The British Dental association has recently undertaken some research into sugar levels in baby food. Sugar content in baby food is something I have recently become aware with an eight month old. We are right in the middle of our weaning journey.

As a dentist I am obviously very aware of what I am feeding my little one, wanting to keep sugar levels low to keep her teeth healthy (which came through at 4 months!) but also to start her on a food journey that won’t revolve around sweet things. We know many health reasons to limit sugar such as obesity and diabetes as well as dental health.

Although I tried to make some of my own foods in the early days it is difficult to make foods the right consistency and also, as we lead a busy life, we are often eating out and about where carrying your own home made purees is a hassle.

I found myself standing in the supermarkets with my baby and 4 year old trying to read the contents of the pouches, shocked to find that particularly the foods aimed at under 7 months were full of sugar!

This has been confirmed by the research done by the BDA who are calling for action on the obscene levels of sugar in many popular brands of baby food pouches to protect children’s oral health.

Levels vary between brands and also there seems to be lower levels of sugar in jars compared to pouches. Another point of note is if foods are sucked directly from a pouch, the food spends more time in contact with baby teeth, just as they are erupting and putting teeth at risk of erosion and decay. It is important to consider sugar and acid levels from the moment the teeth break through.

There is a lack of clear messaging from manufacturers not to consume products straight from the pouch in both packaging and their wider marketing collateral, with brands such as Annabel Karmel explicitly stating “eat straight from the pouch.”

We have also known for a long time that although fruit is healthy for us, it become less so if consumed in a broken down form such as juice, smoothie or baby puree. These are considered as free sugars. When consumed the sugars are instantly in contact with teeth and the body has to do less digestion so there is a faster sugar uptake so increasing blood sugar levels (again increasing obesity, heart disease and diabetes risk).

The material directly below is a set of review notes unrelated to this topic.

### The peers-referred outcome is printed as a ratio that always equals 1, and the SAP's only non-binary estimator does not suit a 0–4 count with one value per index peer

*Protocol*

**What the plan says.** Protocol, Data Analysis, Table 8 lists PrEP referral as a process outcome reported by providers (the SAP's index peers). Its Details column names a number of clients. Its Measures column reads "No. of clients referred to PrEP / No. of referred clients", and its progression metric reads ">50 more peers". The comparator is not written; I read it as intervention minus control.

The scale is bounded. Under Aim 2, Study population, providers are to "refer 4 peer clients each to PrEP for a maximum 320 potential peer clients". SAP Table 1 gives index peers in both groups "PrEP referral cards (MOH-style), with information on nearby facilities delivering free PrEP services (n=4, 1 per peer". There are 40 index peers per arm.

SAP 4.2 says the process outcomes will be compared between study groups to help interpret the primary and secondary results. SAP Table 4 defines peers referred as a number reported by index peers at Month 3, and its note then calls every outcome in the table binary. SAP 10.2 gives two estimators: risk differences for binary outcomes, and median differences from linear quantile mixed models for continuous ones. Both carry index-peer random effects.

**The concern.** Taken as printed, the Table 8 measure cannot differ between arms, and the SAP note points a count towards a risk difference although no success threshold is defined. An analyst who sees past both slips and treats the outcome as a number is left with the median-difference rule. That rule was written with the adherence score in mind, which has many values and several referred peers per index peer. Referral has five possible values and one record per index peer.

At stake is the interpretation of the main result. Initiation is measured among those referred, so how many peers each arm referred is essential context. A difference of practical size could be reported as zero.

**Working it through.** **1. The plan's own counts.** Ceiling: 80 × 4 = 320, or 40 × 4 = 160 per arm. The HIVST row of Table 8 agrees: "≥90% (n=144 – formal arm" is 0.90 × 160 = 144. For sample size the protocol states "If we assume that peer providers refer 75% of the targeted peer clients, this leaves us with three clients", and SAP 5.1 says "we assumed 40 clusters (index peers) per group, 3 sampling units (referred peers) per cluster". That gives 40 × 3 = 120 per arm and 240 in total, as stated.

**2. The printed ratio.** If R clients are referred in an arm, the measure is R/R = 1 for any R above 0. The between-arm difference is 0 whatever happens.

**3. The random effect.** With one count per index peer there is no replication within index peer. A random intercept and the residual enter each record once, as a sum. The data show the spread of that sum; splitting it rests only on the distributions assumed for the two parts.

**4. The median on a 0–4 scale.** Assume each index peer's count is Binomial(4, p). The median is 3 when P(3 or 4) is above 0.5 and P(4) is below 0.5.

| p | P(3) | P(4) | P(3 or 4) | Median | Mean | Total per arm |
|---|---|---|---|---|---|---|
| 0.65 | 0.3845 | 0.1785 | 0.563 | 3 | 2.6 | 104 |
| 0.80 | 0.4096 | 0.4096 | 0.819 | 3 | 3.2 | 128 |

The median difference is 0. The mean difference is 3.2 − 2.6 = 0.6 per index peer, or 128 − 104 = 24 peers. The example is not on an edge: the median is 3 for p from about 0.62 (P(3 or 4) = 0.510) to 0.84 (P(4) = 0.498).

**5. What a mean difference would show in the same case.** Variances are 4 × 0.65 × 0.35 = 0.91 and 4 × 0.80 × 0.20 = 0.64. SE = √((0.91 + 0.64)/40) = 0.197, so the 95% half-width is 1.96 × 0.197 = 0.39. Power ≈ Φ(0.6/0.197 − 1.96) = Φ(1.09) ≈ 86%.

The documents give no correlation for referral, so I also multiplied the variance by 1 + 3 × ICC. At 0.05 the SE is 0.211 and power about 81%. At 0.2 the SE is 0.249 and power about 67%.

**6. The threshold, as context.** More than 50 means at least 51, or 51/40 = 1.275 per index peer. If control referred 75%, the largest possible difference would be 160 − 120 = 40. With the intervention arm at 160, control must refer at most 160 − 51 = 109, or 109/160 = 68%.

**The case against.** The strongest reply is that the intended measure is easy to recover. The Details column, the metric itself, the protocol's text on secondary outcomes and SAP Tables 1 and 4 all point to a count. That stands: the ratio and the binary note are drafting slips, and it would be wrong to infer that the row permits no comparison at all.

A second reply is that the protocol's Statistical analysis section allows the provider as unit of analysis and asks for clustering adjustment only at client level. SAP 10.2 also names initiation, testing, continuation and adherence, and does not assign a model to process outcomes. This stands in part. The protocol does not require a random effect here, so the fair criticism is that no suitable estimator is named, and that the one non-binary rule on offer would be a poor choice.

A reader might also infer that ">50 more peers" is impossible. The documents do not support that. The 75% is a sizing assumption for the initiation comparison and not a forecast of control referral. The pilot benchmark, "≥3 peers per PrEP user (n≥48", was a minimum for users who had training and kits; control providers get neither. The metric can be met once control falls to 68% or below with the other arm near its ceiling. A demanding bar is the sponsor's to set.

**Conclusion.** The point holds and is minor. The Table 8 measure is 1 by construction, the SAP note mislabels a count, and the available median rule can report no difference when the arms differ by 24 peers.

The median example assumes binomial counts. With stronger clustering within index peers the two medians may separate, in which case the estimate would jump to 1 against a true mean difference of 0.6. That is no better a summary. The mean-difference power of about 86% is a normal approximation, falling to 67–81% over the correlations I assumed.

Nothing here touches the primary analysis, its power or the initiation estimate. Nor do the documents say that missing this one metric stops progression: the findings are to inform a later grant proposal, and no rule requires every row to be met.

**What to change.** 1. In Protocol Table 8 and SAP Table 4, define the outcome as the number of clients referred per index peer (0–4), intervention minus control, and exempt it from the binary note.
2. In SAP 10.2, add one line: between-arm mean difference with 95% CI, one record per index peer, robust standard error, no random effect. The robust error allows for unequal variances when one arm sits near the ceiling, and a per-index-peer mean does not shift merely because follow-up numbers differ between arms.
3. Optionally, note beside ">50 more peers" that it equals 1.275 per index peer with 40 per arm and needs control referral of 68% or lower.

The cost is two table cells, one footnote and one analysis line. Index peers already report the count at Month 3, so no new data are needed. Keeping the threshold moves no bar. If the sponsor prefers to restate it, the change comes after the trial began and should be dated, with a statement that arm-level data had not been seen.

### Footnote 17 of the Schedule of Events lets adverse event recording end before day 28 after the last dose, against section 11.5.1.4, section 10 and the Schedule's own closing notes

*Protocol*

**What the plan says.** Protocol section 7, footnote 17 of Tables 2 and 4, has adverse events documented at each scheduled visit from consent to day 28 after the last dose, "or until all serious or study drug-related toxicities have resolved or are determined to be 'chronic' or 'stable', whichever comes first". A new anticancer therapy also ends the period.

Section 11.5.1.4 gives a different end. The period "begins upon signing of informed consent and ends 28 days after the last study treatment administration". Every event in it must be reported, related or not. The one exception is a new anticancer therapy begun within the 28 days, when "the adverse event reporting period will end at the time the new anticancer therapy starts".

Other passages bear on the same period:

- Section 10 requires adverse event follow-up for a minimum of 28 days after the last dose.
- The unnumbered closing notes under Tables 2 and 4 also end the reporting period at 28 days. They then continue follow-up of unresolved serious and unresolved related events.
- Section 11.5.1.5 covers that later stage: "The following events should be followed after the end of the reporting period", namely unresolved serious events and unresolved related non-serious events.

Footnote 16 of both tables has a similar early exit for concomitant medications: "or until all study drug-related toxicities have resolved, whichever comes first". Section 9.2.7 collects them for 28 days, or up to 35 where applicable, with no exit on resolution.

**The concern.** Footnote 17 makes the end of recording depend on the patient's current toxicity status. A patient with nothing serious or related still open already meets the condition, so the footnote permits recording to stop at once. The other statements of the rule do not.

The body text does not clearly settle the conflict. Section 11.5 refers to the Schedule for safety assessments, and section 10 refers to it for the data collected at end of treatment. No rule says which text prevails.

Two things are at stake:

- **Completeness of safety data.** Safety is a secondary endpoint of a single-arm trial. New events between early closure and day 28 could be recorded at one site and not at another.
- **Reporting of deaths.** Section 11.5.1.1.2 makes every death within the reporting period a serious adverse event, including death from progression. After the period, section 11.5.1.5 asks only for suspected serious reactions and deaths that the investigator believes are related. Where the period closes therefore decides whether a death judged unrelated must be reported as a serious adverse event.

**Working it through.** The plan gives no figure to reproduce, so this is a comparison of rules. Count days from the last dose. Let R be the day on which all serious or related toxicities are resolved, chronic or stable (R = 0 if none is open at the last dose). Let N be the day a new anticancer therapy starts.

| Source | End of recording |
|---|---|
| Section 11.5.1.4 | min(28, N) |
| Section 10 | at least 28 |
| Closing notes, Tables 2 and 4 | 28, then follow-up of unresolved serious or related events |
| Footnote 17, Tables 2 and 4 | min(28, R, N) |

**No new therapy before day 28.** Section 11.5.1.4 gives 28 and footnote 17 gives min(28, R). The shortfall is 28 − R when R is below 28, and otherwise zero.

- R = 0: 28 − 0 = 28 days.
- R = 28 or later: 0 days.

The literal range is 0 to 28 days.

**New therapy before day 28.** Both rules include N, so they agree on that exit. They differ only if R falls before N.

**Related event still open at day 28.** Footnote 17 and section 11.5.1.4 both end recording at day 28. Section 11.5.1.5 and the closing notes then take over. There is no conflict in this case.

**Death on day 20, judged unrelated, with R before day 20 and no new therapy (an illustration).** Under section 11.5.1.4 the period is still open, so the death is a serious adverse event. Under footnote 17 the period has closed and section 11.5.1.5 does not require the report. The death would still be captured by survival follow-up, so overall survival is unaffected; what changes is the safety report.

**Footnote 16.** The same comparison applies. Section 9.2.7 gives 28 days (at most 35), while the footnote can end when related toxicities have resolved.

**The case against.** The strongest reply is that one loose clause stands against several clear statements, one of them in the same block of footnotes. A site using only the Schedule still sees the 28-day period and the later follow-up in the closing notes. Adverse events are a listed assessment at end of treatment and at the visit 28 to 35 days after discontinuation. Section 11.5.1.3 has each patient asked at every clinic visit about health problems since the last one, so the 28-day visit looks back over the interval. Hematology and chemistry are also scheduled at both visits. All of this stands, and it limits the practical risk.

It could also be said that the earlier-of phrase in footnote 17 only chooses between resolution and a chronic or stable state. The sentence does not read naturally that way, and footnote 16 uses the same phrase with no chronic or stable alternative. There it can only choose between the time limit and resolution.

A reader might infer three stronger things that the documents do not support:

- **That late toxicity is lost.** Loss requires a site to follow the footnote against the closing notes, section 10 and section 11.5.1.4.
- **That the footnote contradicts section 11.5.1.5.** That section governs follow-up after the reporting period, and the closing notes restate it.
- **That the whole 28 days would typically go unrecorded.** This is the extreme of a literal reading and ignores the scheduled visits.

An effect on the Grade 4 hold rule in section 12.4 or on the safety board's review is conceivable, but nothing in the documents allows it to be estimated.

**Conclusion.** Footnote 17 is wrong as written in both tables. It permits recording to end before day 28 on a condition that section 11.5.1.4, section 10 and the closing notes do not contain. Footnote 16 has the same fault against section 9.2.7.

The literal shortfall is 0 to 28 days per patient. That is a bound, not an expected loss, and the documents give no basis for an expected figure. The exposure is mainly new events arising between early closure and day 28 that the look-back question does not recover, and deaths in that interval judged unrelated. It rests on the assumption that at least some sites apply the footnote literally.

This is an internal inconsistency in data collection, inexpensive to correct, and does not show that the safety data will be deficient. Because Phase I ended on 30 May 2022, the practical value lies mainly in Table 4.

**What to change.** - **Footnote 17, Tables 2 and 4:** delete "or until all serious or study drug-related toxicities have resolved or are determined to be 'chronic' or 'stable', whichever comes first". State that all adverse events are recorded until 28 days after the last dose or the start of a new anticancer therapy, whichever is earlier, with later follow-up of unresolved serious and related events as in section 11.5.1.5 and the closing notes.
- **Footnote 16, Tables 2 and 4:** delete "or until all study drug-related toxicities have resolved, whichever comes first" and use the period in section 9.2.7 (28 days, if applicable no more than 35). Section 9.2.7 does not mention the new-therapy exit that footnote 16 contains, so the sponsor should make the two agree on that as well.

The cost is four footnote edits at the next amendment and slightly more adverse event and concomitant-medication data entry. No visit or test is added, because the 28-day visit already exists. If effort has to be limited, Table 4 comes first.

My concern is not so much with the “fruit pouches”, which you would expect to have a high sugar content, but the pouches marketed as vegetables or meals that we would consider as savoury but have fruit included in them for no reason. My only reasoning that this unnecessary and harmful fruit would be added is that babies are more likely to enjoy them making parents buy them more, all a marketing ploy that puts our babies health at risk.

In my experience the pouches for 7+ months are much better than those aimed at younger, so I moved my little one onto 7 month pouches almost instantly. The only difference is the consistency, with a few more lumps which she was able to tolerate quickly.

It is recommended to limit the amount of free sugars.

Maximum recommended sugar intake per day by age group:

  • Four to six years old – 19g (5 teaspoons)
  • Seven to 10 years – 24g (6 teaspoons)
  • From 11 years – 30g (7 teaspoons)

There’s no guideline limit for children under four years of age, but it’s recommended that they avoid free sugars as much as possible. So my common sense says that you can have about 5g more a day for every 3 years of life (based on no science but maths). So if you can have 19g at age 4 you should limit free sugars to 14g free sugars for a baby. Remember all pureed food is free sugars. They can eat as much whole fruits and veg as they like.

Lets see what common products contain:

  • Ella’s kitchen- 4+ months – Butternut squash, carrots, apple and prunes- 10.8g sugar